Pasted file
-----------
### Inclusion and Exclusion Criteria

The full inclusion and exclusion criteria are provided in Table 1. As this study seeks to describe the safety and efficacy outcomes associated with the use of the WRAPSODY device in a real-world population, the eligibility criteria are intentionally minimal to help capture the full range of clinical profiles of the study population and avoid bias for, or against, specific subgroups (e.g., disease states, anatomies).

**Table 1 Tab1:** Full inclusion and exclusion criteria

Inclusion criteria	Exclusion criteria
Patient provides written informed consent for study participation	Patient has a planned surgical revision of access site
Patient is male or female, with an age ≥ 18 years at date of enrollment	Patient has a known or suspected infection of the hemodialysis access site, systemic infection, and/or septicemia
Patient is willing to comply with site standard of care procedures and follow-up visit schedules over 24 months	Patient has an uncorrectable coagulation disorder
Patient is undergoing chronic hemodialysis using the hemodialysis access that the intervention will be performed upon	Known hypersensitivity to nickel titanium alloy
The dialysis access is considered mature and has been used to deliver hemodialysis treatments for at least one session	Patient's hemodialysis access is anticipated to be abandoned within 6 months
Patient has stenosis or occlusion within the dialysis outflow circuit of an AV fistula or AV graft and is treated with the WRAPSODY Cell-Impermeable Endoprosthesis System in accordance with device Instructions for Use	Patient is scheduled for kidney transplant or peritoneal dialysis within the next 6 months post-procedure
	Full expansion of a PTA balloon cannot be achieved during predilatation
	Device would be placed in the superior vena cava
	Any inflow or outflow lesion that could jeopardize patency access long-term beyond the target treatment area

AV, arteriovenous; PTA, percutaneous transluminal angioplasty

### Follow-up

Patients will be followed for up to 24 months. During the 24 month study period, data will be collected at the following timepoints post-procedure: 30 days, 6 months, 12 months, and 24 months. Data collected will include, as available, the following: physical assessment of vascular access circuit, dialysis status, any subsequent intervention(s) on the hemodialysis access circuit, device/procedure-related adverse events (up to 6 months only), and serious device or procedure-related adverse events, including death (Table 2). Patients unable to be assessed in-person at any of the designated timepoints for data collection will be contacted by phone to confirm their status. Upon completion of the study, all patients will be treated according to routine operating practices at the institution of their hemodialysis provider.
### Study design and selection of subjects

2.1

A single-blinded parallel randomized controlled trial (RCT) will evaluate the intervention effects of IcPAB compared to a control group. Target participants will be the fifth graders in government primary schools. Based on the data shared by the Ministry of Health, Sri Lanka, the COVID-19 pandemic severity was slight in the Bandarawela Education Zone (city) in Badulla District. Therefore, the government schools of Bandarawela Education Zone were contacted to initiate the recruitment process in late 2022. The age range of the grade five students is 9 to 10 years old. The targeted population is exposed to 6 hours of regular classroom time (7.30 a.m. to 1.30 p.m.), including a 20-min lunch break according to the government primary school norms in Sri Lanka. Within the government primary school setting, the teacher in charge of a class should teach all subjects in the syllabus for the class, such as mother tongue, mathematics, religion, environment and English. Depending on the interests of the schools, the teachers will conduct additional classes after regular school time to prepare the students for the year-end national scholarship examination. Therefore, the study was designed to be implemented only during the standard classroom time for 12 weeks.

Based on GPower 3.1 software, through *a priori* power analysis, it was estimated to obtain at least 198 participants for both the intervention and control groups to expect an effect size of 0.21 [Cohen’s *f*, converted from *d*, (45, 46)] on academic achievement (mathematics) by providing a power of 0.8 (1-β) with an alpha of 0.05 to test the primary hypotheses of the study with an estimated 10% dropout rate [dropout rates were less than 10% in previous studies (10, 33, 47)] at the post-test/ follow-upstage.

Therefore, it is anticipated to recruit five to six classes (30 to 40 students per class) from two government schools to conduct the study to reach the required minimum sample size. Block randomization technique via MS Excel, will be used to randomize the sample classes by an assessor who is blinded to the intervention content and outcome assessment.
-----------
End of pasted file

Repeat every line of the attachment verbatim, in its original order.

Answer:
### Inclusion and Exclusion Criteria

The full inclusion and exclusion criteria are provided in Table 1. As this study seeks to describe the safety and efficacy outcomes associated with the use of the WRAPSODY device in a real-world population, the eligibility criteria are intentionally minimal to help capture the full range of clinical profiles of the study population and avoid bias for, or against, specific subgroups (e.g., disease states, anatomies).

**Table 1 Tab1:** Full inclusion and exclusion criteria

Inclusion criteria	Exclusion criteria
Patient provides written informed consent for study participation	Patient has a planned surgical revision of access site
Patient is male or female, with an age ≥ 18 years at date of enrollment	Patient has a known or suspected infection of the hemodialysis access site, systemic infection, and/or septicemia
Patient is willing to comply with site standard of care procedures and follow-up visit schedules over 24 months	Patient has an uncorrectable coagulation disorder
Patient is undergoing chronic hemodialysis using the hemodialysis access that the intervention will be performed upon	Known hypersensitivity to nickel titanium alloy
The dialysis access is considered mature and has been used to deliver hemodialysis treatments for at least one session	Patient's hemodialysis access is anticipated to be abandoned within 6 months
Patient has stenosis or occlusion within the dialysis outflow circuit of an AV fistula or AV graft and is treated with the WRAPSODY Cell-Impermeable Endoprosthesis System in accordance with device Instructions for Use	Patient is scheduled for kidney transplant or peritoneal dialysis within the next 6 months post-procedure
	Full expansion of a PTA balloon cannot be achieved during predilatation
	Device would be placed in the superior vena cava
	Any inflow or outflow lesion that could jeopardize patency access long-term beyond the target treatment area

AV, arteriovenous; PTA, percutaneous transluminal angioplasty

### Follow-up

Patients will be followed for up to 24 months. During the 24 month study period, data will be collected at the following timepoints post-procedure: 30 days, 6 months, 12 months, and 24 months. Data collected will include, as available, the following: physical assessment of vascular access circuit, dialysis status, any subsequent intervention(s) on the hemodialysis access circuit, device/procedure-related adverse events (up to 6 months only), and serious device or procedure-related adverse events, including death (Table 2). Patients unable to be assessed in-person at any of the designated timepoints for data collection will be contacted by phone to confirm their status. Upon completion of the study, all patients will be treated according to routine operating practices at the institution of their hemodialysis provider.
### Study design and selection of subjects

2.1

A single-blinded parallel randomized controlled trial (RCT) will evaluate the intervention effects of IcPAB compared to a control group. Target participants will be the fifth graders in government primary schools. Based on the data shared by the Ministry of Health, Sri Lanka, the COVID-19 pandemic severity was slight in the Bandarawela Education Zone (city) in Badulla District. Therefore, the government schools of Bandarawela Education Zone were contacted to initiate the recruitment process in late 2022. The age range of the grade five students is 9 to 10 years old. The targeted population is exposed to 6 hours of regular classroom time (7.30 a.m. to 1.30 p.m.), including a 20-min lunch break according to the government primary school norms in Sri Lanka. Within the government primary school setting, the teacher in charge of a class should teach all subjects in the syllabus for the class, such as mother tongue, mathematics, religion, environment and English. Depending on the interests of the schools, the teachers will conduct additional classes after regular school time to prepare the students for the year-end national scholarship examination. Therefore, the study was designed to be implemented only during the standard classroom time for 12 weeks.

Based on GPower 3.1 software, through *a priori* power analysis, it was estimated to obtain at least 198 participants for both the intervention and control groups to expect an effect size of 0.21 [Cohen’s *f*, converted from *d*, (45, 46)] on academic achievement (mathematics) by providing a power of 0.8 (1-β) with an alpha of 0.05 to test the primary hypotheses of the study with an estimated 10% dropout rate [dropout rates were less than 10% in previous studies (10, 33, 47)] at the post-test/ follow-upstage.

Therefore, it is anticipated to recruit five to six classes (30 to 40 students per class) from two government schools to conduct the study to reach the required minimum sample size. Block randomization technique via MS Excel, will be used to randomize the sample classes by an assessor who is blinded to the intervention content and outcome assessment.